own lies, that lacs were branded by their
owners, and talk of the monstrous barbar
ity of the thing. It ought to be consid
ered quite as bad to brand white men, we
suppose. If they think so, here is a
chance for them to clear their now rusty
throats with some more howls. In the
city of Xew York a court martial was late
ly held, and among the sentences pro
nounced were the followinjr:
Matt. Anderson, 3d U. S. Infantrv. sen-
tencpd to be branded with tho letter D.lentrtb
one inch and a half, etc.. etc.
Charles B. Harris, 11th V. S. Infantry,
sentenced to lie branded on the left hin with
tue letter u, lengtn uiree inclies.
We predict that nary a howl will these
sentences produce from Puritan throats.
The soldiers arc white.
It simply aims a blow at the " Johnson
movement'7 men in tho Democratic party.
.How now? Is not President Johnson
rooognized as the groat leader of the Abo
lition party by the Statesman 7 Whcu
did it throw him off? It used to be, and
wo believe is still, "treason" for anybody
to oppose " the living flesh and blood "
Administration, i. e.,the President, agree
ably to Abolition dogma. If the States
man opposes Johnson, will it not be guilty
of treason ? Our cotemporary had better
have a care he may yet have his own
"branding iron" applied to his own ''trai
torous" flesh. Andy is their dog, yet
they may not kick hiin, but must re-echo
his every hark. To he guilty of "treason"
is the alternative. Let us see how the
Statesman conducts itself.
Soldiers' Votes. The San Francisco
The Boldiera of Fort Point voted the Union
ticket to tho number of 203. One vote Mas
given for the Democratic ticket. The coun
try is still safe arojind Fort Point !
Yes, and we will warrant that that one
soldier who voted the Democratic ticket
has been severely punished for his manly
support of his own principles. " Loyal "
officers know how to compel soldiers to
vote the Abolition ticket. The " buck "
and " gag " are potent arguments to con
vince the privates with.
Another Wooles Mill. The subject of
a Woolen Factory for the country east of the
iisciwesj 10 oe located at Dalles Uity, is now
being agitated in that vicinity.
Appointment.- II. C Gillson, private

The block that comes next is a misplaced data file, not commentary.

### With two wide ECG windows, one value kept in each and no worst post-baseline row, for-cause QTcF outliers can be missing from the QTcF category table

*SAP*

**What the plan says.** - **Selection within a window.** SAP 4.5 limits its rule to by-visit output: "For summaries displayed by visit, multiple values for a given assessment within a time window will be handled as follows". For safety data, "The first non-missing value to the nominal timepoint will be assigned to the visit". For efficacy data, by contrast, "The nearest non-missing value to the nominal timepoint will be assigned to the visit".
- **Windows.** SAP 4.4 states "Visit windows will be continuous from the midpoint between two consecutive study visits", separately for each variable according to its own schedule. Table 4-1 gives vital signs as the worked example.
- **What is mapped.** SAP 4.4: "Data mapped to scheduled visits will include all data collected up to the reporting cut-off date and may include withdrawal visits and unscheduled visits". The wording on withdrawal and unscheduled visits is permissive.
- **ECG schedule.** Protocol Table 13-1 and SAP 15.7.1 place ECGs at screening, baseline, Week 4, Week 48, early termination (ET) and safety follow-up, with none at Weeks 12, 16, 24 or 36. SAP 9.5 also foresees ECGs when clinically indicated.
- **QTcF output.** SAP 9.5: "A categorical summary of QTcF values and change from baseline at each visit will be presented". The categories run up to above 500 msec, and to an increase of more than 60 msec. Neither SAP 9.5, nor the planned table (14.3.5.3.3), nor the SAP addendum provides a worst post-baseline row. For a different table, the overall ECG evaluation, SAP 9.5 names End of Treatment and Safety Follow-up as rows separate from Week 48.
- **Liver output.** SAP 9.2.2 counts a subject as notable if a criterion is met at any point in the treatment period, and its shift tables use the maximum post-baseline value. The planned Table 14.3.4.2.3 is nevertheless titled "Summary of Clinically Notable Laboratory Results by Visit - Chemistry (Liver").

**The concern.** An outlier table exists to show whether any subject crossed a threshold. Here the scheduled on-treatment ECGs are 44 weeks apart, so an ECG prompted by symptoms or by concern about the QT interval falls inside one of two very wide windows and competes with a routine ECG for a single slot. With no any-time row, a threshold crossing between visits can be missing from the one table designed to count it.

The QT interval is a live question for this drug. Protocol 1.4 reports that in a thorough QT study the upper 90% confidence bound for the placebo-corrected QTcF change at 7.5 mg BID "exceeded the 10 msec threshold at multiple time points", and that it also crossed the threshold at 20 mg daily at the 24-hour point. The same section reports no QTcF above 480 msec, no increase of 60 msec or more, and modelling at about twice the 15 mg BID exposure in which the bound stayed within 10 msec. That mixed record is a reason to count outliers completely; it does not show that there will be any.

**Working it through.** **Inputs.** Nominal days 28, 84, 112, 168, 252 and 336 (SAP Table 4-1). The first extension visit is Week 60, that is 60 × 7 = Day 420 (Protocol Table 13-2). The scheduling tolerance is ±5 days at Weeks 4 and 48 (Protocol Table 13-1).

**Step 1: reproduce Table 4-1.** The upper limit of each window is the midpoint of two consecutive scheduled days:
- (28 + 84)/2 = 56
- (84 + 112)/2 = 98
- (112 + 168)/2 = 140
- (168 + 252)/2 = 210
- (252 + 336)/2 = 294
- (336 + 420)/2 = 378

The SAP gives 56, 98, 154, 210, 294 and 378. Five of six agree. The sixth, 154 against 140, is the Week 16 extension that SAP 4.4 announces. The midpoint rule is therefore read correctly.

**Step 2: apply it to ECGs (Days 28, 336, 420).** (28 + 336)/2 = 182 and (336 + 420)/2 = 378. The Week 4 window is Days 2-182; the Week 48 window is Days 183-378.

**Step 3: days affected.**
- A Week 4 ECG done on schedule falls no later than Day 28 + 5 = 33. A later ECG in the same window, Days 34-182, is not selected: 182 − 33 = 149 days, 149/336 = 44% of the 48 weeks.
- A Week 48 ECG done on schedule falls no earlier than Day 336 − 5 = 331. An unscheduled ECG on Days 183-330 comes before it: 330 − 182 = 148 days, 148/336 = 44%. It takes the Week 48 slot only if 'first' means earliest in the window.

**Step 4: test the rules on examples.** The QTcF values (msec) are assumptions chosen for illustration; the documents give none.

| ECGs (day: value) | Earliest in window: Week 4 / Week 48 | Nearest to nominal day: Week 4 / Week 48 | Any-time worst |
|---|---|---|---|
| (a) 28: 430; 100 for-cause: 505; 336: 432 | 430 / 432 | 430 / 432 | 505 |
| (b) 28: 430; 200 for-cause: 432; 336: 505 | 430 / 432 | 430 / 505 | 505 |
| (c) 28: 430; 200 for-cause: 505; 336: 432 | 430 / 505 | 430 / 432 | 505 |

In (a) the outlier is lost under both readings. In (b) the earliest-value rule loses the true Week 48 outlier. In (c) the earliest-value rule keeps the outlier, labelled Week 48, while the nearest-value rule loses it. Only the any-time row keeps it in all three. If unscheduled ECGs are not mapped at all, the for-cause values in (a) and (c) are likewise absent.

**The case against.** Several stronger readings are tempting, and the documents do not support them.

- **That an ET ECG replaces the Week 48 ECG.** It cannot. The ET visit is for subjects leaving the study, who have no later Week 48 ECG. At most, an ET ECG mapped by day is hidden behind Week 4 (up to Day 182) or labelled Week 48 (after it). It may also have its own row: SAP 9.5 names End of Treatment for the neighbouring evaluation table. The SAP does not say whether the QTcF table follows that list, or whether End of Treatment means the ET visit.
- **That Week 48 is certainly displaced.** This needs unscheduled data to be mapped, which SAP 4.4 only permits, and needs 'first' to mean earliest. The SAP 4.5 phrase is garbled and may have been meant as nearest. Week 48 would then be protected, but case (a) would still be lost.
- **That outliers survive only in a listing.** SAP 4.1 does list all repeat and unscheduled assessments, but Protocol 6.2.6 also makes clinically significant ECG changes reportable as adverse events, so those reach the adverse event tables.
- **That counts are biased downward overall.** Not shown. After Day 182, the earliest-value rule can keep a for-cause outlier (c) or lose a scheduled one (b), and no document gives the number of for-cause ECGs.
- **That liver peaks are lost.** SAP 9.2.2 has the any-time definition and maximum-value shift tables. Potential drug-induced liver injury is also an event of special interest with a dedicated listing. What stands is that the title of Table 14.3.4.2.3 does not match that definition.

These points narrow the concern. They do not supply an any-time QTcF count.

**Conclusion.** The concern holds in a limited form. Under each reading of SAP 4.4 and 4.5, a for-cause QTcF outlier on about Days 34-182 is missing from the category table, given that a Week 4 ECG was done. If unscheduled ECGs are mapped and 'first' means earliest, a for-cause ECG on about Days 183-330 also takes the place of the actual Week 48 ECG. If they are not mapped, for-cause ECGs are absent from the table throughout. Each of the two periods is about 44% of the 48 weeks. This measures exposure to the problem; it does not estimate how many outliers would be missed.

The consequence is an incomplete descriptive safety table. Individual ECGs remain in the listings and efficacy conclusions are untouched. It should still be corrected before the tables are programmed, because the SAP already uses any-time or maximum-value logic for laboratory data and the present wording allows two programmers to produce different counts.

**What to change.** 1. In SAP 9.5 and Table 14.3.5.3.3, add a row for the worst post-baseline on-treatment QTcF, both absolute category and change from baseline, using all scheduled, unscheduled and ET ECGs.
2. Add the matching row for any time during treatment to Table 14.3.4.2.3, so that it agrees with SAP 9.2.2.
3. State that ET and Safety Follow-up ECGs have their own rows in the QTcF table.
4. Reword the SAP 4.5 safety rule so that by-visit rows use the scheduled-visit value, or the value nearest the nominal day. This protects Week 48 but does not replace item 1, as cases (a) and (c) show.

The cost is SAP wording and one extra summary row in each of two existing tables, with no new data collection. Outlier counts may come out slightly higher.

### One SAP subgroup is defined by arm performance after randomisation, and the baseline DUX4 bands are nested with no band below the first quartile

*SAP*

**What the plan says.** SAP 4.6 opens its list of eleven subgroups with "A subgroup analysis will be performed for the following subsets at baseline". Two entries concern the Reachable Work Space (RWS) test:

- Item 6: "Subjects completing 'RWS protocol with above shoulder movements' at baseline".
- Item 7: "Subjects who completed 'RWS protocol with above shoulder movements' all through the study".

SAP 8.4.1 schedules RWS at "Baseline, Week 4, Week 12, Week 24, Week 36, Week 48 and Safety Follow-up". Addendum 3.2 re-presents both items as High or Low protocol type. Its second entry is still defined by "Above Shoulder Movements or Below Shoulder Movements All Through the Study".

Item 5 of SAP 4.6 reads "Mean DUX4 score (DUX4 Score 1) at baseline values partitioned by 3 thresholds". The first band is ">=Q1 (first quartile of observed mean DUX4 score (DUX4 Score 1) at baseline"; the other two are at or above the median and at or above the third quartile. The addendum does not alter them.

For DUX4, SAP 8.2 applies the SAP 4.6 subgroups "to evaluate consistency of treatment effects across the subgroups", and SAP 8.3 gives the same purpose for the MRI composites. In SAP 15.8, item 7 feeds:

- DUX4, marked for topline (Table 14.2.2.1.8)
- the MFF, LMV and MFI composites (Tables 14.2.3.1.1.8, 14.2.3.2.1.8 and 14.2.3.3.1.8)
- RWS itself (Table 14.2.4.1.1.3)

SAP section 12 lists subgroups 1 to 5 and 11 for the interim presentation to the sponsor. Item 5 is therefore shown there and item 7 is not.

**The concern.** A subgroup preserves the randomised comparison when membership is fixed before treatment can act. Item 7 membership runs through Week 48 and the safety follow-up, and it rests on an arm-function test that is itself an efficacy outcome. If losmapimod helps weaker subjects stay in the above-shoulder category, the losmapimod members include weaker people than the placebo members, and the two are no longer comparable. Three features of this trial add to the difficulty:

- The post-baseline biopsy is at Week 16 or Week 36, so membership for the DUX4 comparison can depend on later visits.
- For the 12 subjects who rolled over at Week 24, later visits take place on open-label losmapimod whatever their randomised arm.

Secretary to Gov. Smith, has been appoint-
ovcrviary ot toauo.
DATES TOSEFT. 23.
Farther 1'niid. SVI. 2 . The Moiirvi:in frm
LiKTi"l tlu: I t til mid Lmel'iinlerry the 1 jtlt lists
A ini i tinjf nf the Atlantic TYlcjrni!i Company
iinnuiiiioiirly mli'trd the Iir ctnr' r-port ml
rnm'rinvntl v runclioiK l tin: now contract nui'k t'r
the nihV next yrnr. Th; in,Ktiimnf ruiniti;.' l
litiomi! ciipitiit was postponed t'.,r another meeting
on the 12th of Ootolicr.
The St. Lvgvr race wiib won hy the French horse
The tliflicnlty nri.'iiij? out of the exclusion in
Prusidii nf Hermans who had heciine Ainerienii
cili.eiiK, for non performance of rniMtiiry nervie
retiiinvl by the I'mwinn luw, continue l i x'-ile
attention in thnt country.
The Constitution imperatively r'iiiires every
ciilijeet of I'nissia to perform military Kcrvice, mi'l
the only way to relieve naturalize"! American eiii
zens from the ol.liiratioim which they arc eoniI
creil to fe under towards the laml of their hirth,
wotiM cause the conclusion of the tienty between
the fluted ptatef and Prussia to that effect. Hith
erto, sneh persons have generally been released
Iroin dut y to which they are Hiilijecteil, hut only
after a preat deal of trouble and want of special
regard for the tinted Mateo (loyeinment on its
representation, and not in yirtnc of their rights a
There was a treat disturbance at the exliibilion
of the Davenport I'rothor, iu Paris. They were
loudly hissed. The police cleared the room, and
returned the entrance money.
The London Times has nu editorial strongly de
nouncing the continental depredation of tht Shen
andoah, riii tr in the indignation of America
n-raint-t her. It snya Capt. Waddeil ig nctin-r on
his own responsibility, and unless be can clearly
show he had no knowledge of , what was known to
everybody else in the civilized world, be has no
claim to mercy. It adds, that the Knjrlish Gov
ernment has done nil that international law re
quire in the matter, nn-1 sujrscsts that she mijrht
under the circumstances do more, ami that the
ships of war should be instructed to treat the
Shenandoah a uny other pirate, und assirt the
Tutted States in stoppinz her outrages.. It trusts
tv. Jlciiiamin says th? chief cause ot tlic sutlcr-
injr was the course of the Federal Government in
relation to the exchange of prisoner". The Times
of the following day had a letter from several iiu
val offlctr denying Benjamin's statement.
Shrevcport, La.. Sept. The Provost' Mar
shal of the fricdraen arrested the Judge, Sheriff,
district Attorney and Jury of the Huh Judicial
IMstriet for trying negroes ou the charge of larce
ny. The Superintendent of Freodmen says juris
dietion over negroes during the existing condition
of the civil law' belongs exclusively to his bureau.
The Judge gave notice of an appeal.